It's one of the most treasured moments for a new mom: The first minutes of their baby's life.
But a shortage of a spinal anesthetic, pain management medication, called Bupivacaine, threatens to put moms-to-be under general anesthesia during a cesarian section, leaving them missing those first moments.
"Obviously, I'd like to be awake," said Ashley Jones, a local nurse who is also 5-months pregnant. "There are a lot of nice moments that happen, important moments that happen in the first few hours of birth. To see the look on my husbands face the first time he sees our daughter is important to me," Jones said.
Dr. Pete Papapanos, an OB/GYN with Physicians to Women in Stuart, says Bupivacaine is also used in epidurals. If they run out of the medication, there are other pain management options for women who are not having a C-section. But the only other option for women who need a C-section is general anesthesia, Papapanos said.
There are currently dozens of medication shortages, according to the FDA, which is common in the medical field. But this shortage has doctors and pregnant women keeping a close eye on their local supplies.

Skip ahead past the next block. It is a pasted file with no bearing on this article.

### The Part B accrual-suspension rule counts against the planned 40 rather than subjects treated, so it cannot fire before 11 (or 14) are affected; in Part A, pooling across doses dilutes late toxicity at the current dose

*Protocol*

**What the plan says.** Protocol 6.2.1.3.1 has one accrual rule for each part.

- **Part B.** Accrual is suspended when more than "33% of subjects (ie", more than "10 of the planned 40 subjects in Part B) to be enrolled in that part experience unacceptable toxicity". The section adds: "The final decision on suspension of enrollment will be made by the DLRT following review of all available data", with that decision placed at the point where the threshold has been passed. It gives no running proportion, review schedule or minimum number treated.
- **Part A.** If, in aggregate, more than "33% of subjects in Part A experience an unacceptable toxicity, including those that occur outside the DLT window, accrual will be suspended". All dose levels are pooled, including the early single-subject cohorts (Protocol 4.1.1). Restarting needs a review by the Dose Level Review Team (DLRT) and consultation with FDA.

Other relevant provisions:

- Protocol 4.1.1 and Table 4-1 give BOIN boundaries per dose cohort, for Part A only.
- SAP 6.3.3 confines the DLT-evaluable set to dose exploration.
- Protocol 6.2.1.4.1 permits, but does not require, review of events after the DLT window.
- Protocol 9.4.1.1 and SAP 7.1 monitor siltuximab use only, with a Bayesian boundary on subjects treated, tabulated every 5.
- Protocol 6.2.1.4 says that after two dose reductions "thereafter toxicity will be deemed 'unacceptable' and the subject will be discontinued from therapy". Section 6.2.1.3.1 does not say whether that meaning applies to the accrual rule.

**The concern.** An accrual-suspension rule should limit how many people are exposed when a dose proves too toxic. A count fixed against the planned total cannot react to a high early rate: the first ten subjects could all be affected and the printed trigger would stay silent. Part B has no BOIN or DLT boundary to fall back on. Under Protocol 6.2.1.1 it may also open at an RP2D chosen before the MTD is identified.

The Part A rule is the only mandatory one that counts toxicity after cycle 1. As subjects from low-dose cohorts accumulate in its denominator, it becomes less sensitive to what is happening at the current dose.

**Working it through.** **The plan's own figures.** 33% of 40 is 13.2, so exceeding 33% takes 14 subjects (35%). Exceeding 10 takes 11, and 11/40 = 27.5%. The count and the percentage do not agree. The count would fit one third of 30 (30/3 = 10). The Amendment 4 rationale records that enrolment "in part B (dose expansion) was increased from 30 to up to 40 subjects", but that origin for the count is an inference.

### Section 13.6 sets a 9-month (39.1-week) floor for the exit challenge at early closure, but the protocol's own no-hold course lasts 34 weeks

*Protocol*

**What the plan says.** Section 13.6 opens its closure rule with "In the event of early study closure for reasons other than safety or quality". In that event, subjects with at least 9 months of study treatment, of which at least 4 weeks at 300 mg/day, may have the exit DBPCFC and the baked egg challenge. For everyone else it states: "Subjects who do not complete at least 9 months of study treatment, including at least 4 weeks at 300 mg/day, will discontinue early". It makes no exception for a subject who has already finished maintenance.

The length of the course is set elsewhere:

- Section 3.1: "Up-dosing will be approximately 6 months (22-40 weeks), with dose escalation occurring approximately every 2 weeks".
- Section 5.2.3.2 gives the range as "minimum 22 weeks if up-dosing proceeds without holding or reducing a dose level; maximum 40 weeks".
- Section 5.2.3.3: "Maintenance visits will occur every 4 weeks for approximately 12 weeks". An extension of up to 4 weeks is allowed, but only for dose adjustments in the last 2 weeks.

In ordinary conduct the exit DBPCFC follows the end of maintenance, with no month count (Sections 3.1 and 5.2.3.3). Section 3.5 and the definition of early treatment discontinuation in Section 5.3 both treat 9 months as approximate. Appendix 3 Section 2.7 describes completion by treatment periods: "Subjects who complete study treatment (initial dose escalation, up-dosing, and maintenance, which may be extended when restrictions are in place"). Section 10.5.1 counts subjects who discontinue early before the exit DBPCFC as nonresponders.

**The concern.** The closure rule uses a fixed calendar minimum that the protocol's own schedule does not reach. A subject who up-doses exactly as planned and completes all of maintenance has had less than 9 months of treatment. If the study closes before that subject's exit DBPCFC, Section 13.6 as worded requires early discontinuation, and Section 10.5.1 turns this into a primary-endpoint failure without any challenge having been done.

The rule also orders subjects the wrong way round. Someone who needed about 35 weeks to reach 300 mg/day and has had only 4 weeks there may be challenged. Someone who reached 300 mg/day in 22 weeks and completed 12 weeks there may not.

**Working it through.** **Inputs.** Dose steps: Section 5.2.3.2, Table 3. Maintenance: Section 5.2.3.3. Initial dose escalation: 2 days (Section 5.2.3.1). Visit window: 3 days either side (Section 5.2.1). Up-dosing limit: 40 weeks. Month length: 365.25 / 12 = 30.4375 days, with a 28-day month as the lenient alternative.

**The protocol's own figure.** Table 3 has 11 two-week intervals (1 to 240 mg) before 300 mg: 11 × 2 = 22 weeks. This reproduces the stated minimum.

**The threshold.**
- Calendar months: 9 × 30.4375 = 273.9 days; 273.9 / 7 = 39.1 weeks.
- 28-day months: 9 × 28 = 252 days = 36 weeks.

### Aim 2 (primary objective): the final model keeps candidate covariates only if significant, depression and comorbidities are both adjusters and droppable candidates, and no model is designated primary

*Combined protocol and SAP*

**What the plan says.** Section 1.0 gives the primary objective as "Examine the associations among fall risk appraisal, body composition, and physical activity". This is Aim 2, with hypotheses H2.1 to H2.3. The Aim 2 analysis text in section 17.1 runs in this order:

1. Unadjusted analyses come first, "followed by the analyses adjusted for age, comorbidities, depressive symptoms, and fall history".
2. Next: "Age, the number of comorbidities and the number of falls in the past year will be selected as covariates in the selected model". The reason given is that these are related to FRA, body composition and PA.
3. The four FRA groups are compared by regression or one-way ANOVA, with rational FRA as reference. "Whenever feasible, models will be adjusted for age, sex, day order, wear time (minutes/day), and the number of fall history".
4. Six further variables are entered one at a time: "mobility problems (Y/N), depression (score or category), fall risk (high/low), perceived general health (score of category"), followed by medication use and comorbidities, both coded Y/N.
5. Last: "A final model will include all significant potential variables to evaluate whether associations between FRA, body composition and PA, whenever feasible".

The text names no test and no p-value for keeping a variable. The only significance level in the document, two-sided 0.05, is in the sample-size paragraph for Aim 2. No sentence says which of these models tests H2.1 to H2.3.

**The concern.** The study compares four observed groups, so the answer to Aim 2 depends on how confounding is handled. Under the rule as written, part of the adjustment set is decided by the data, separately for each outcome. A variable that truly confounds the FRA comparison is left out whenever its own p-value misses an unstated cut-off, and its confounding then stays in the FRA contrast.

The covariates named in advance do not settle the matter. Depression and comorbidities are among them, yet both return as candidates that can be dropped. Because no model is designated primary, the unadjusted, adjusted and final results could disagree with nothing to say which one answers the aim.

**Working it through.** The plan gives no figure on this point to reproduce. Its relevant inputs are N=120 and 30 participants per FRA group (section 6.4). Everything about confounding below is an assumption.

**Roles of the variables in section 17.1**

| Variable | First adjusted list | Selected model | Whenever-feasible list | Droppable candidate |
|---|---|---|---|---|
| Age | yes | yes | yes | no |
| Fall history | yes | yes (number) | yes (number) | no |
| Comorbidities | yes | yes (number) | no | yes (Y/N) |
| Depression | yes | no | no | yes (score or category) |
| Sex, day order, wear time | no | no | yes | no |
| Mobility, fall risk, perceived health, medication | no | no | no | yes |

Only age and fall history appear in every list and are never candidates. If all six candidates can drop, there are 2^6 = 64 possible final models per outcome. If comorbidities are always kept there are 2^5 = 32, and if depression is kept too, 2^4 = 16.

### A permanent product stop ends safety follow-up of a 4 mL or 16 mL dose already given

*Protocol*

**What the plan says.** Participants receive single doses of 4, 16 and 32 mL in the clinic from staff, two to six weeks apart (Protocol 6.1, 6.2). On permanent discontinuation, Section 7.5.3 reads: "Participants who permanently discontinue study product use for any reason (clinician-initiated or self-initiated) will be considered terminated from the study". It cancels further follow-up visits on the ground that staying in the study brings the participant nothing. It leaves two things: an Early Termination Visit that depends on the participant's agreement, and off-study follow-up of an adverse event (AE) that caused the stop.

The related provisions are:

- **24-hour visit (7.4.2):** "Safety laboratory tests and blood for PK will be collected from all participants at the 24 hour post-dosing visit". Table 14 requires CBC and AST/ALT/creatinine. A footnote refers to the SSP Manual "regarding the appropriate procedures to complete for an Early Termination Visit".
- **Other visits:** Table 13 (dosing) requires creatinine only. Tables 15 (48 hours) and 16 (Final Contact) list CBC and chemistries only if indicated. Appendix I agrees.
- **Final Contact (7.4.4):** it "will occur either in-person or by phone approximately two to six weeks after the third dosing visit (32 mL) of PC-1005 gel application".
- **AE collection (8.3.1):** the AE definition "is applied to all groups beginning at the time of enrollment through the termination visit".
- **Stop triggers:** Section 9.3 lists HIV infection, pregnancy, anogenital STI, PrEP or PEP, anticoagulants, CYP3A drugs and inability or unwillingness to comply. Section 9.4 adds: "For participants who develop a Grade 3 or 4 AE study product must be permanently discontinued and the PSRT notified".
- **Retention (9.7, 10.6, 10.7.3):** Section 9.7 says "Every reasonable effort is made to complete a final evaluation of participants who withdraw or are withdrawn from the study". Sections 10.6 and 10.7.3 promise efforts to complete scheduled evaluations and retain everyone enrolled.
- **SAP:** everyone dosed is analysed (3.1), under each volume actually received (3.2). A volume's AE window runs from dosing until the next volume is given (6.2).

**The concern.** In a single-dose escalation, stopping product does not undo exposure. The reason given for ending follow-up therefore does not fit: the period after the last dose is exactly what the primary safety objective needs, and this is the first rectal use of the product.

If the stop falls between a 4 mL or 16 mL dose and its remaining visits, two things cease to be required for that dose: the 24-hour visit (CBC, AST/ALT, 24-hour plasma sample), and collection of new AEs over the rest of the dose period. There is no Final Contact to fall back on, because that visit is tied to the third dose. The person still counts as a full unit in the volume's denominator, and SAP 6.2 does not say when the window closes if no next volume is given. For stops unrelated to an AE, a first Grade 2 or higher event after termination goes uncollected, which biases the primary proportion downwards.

Bupivacaine shortages are being experienced at hospitals across the country, not only in Florida.
"The shortage has been getting more critical probably the last few weeks," Papapanos said.
He is having conversations with his patients to let them know about the shortage. Fortunately, it has not impacted anyone's delivery day yet.
The Martin Health System says it is staying on top of the current supply issues, and is maintaining its supply. Doctors and pharmacists are also being instructed on how to maintain the supplies they have. For now, they have enough supply to last for the foreseeable future.
A spokesperson for Tenet Health also provided the following statement:
Pfizer is one of the largest manufacturers of the drug. A spokesperson explained the shortage is due to manufacturing capacity constraints, prioritization of other medically necessary products, competitor shortages, and complexities related to upgrade work at the manufacturing sites.
"We recognize the importance of these medications to patients and physicians. These issues are now resolved and we have begun shipping product. Full recovery may not occur until the third quarter of this year," said Steve Danehy, Director of Global Media Relations.
Other medical experts fear that it could take until 2019 to see a full recovery of supplies.
Scripps Only Content 2018